Market Efficiencies Come to Legal Practice
Dustin A. Zacks has posted a fascinating article on the role of “foreclosure mills” in bringing a more corporate, bottom-line oriented mentality to law firms:
The recent housing crisis increased demand for attorneys to process foreclosures through state courts. [High volume foreclosure firms developed; they] differ in makeup from traditional large law firms. Notable characteristics of these foreclosure firms include lenders and servicers’ relentless demand for increased speed and low costs, lack of firm-specific capital at foreclosure law firms, and a factory-like atmosphere of legal practice.
[As they developed] the fastest and cheapest legal services available. . . .these firms consistently generated complaints about their conduct, including questions about their ethical decision-making and about the veracity of the pleadings and documents they filed. . . . The Article accordingly examines the curiously muted reaction from state bar associations, judges, and state legislators.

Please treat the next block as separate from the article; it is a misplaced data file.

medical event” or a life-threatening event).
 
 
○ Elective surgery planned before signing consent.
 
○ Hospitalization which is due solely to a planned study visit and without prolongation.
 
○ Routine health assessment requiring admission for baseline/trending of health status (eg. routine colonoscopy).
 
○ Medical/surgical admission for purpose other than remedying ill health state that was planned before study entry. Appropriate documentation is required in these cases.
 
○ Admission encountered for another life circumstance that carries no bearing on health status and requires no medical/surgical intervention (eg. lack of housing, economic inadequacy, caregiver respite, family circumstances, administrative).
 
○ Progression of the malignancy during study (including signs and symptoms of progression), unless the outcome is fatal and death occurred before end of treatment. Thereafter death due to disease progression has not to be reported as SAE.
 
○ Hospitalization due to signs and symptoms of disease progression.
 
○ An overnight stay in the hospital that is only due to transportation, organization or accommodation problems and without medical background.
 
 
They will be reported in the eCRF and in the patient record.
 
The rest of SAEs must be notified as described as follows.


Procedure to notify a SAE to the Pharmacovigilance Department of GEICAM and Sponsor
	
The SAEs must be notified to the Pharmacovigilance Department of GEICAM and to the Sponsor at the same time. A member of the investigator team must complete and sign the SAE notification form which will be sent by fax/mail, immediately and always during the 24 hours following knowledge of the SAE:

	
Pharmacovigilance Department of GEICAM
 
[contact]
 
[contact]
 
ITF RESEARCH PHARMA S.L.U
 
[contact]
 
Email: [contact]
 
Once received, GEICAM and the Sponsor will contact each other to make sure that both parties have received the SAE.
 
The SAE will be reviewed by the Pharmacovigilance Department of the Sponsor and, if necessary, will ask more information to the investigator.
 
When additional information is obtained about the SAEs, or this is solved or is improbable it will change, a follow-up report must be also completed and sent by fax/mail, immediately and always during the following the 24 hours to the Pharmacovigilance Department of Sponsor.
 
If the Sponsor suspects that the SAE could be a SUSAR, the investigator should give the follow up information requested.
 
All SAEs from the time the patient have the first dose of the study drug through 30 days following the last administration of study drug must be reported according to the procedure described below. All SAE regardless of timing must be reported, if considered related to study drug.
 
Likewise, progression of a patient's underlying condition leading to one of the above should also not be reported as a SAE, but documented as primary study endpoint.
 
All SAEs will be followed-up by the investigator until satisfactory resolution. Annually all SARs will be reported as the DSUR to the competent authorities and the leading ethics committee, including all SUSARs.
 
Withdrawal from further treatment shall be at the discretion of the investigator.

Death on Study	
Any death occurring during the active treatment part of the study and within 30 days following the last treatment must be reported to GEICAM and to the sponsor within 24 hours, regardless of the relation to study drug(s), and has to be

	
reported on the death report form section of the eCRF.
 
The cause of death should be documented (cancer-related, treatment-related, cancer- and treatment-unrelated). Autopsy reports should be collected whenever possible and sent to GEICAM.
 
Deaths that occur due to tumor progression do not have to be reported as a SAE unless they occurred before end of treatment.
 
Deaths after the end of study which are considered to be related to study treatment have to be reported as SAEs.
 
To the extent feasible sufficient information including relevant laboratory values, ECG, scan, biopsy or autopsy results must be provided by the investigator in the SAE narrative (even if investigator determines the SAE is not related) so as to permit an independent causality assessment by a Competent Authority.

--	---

I highly recommend reading Yves Smith’s blog (and ebook) on some of the fallout from the rise of high speed foreclosure processing. There was a settlement, but it appears to be quite inadequate. To summarize:
- There was a troubling plan for distributing settlement funds.
- Small payout amounts were set.
- Regulators failed to supervise consultants who estimated borrower harm.
- They also tried to keep full information on the process from emerging.
- There was a decision not to allow appeals despite flaws in the process.
- Firms involved won’t correct wrong addresses.
- There was a 2 year wait for checks for often trivial restitution amounts; some ended up bouncing.